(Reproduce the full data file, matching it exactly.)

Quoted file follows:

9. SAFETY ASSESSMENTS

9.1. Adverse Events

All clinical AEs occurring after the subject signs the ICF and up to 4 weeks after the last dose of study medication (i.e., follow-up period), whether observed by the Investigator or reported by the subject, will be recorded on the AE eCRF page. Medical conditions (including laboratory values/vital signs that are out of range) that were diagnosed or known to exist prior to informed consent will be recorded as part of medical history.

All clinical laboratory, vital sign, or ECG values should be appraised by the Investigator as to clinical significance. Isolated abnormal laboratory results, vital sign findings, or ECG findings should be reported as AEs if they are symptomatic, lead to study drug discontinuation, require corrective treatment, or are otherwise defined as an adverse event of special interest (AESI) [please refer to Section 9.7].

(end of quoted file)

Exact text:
9. SAFETY ASSESSMENTS

9.1. Adverse Events

All clinical AEs occurring after the subject signs the ICF and up to 4 weeks after the last dose of study medication (i.e., follow-up period), whether observed by the Investigator or reported by the subject, will be recorded on the AE eCRF page. Medical conditions (including laboratory values/vital signs that are out of range) that were diagnosed or known to exist prior to informed consent will be recorded as part of medical history.

All clinical laboratory, vital sign, or ECG values should be appraised by the Investigator as to clinical significance. Isolated abnormal laboratory results, vital sign findings, or ECG findings should be reported as AEs if they are symptomatic, lead to study drug discontinuation, require corrective treatment, or are otherwise defined as an adverse event of special interest (AESI) [please refer to Section 9.7].